Here's a pic of the whole stable. I think this gives a very nice impression of the actual size difference between 12" strider, 16" hotrock, and 20" hotrock.



    Thanks again to everyone for sharing their experience and knowledge regarding this little bikes. You can see how each build inspires others!!!

  2. #2
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    Awesome job. Mind sharing where you got the new parts? Looks like chainring, handlebars, seat, maybe headset?

  3. #3
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    Yeah you know that's a good question. I struggled finding a good source for parts.

    In the process of doing this, I thought "boy it'd be a good idea if MTBR had a sticky with places to get kids bike parts"

    I got most of it from https://www.jrbicycles.com/storefront/ . The shopping experience was OK there - no confirmation email, had to call them to find out they had a part out of stock, but the shipping, parts, and prices were great. I got the handlebars, chainring, brakes, and seat from there.

    I got a new headset from ebay. I was thinking of putting in one with sealed bearings, but accidentally purchased one with regular ball bearings. My bad. But the stocker always annoyed the heck out of me so since I had to take the cups out for painting, I wanted to put a new one in. THis one is better than stock for sure (WTB momentum).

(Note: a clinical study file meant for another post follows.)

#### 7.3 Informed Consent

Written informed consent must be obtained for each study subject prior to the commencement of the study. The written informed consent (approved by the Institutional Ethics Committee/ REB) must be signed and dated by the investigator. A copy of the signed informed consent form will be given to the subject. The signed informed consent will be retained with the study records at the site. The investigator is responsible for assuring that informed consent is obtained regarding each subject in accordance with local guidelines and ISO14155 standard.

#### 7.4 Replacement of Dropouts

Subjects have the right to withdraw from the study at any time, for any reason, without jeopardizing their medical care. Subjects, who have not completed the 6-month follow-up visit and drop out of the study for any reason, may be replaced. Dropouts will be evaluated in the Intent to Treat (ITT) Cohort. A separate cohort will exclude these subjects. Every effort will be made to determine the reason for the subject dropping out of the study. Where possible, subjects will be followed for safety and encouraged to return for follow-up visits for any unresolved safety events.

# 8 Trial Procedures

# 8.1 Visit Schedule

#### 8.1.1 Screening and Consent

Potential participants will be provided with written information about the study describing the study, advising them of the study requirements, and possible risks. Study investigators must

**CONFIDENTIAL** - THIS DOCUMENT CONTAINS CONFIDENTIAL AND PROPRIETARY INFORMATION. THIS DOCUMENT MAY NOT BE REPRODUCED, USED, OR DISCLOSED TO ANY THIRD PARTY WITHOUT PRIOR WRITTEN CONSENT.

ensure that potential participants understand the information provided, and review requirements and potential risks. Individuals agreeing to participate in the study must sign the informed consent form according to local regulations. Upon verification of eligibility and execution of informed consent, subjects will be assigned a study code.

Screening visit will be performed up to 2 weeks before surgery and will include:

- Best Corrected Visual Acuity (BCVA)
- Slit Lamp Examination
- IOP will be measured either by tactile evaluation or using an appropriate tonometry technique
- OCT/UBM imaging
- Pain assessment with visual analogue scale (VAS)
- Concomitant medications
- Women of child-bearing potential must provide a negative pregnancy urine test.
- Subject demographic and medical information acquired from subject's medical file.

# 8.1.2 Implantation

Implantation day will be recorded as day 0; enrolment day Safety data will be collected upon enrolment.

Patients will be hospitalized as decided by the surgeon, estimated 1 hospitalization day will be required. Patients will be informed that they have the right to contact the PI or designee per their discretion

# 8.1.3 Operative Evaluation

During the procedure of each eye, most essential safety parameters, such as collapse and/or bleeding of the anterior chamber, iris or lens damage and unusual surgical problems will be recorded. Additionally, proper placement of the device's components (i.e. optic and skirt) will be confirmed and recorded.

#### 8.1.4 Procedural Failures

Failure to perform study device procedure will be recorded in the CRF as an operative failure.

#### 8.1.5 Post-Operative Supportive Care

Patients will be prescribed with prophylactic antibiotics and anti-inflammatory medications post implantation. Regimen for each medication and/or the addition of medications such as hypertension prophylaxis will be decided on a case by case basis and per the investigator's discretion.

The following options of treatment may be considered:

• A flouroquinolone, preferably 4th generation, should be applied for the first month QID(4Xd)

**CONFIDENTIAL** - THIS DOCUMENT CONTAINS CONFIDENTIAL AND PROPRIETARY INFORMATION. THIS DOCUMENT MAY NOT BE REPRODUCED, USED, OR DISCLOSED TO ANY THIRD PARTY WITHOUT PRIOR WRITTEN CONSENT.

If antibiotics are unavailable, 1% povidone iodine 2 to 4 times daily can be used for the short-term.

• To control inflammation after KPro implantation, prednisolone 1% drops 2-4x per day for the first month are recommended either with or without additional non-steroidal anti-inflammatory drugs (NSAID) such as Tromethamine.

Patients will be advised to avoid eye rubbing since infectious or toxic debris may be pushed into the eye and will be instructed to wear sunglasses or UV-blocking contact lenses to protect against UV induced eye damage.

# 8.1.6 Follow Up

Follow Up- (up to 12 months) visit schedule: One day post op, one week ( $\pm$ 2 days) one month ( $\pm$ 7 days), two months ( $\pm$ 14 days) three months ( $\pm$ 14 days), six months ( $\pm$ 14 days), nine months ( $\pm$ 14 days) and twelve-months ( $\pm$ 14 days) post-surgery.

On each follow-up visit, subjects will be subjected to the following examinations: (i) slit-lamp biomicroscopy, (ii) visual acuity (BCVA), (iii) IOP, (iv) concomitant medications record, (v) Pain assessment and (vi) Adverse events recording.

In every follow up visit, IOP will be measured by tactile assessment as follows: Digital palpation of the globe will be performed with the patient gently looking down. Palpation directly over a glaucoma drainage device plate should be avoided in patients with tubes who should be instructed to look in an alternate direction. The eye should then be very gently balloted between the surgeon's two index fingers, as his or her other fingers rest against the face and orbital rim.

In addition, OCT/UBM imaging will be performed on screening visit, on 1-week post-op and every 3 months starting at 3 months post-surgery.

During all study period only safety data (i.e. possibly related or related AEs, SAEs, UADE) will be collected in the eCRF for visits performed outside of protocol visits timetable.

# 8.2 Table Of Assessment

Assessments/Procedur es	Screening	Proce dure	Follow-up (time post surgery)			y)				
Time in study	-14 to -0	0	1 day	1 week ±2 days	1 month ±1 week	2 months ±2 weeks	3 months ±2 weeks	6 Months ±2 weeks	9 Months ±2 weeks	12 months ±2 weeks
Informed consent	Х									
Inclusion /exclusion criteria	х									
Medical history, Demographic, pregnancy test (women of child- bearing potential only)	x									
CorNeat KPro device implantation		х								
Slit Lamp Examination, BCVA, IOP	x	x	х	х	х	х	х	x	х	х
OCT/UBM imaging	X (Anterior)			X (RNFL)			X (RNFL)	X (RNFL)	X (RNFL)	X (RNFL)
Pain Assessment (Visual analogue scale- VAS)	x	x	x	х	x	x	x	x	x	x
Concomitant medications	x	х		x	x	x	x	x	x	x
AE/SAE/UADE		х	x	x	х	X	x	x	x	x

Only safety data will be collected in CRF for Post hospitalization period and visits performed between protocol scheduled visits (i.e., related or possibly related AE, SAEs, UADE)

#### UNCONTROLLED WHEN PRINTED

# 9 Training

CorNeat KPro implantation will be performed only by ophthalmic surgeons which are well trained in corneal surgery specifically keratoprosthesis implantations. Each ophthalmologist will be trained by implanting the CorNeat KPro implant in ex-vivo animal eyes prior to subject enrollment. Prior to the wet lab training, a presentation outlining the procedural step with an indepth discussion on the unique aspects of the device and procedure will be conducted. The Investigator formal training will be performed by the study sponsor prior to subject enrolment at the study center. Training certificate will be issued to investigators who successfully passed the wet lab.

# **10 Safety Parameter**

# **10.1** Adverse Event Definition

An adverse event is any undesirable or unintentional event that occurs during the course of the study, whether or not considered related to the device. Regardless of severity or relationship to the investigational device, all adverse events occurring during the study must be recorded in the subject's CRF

I also got grips from ebay. AME mini grips, at the recommendation of some on the forum. They are perfect for little hands, and they had bunches of color choices. I got them from ebay seller porkchopzz4, and it was a really good ebay transaction.

  4. #4
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    Nice one

  5. #5
    Havok
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    Really nice work. Does the 16" still have the kick brake?

  6. #6
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    Yep still has the coaster.

    Yesterday, both kids were asking to ride bikes again. Daughter took off all over the place on her own, I took the new 4 year old out on his new ride.

    He got the hang of pedaling pretty quickly, and before I knew it he was riding the entire length of our block by himself. He still tries to stop by putting his feet down and he dosen't quite get the coaster brake yet (meaning he applies it on accident often). He already gets a kick ut of skidding though *rolls eyes*

    If there were anything I'd change about the hotrock 16, it'd be adding V brake bosses. It is so difficult to set up a sidepull brake to work effectively for small hands with this bike.

    Unfortunately, the cost of a switch to disk brakes ends up being almost as much as the original MSRP of the bike! I can definitely see why other's have gone that route though.

  7. #7
    Havok
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    yeah, switching to disc brake required me to find the right bike to start with. I passed on several before I found one with disc tabs. It was tough, but hopefully once I'm done It'll have been worth the wait.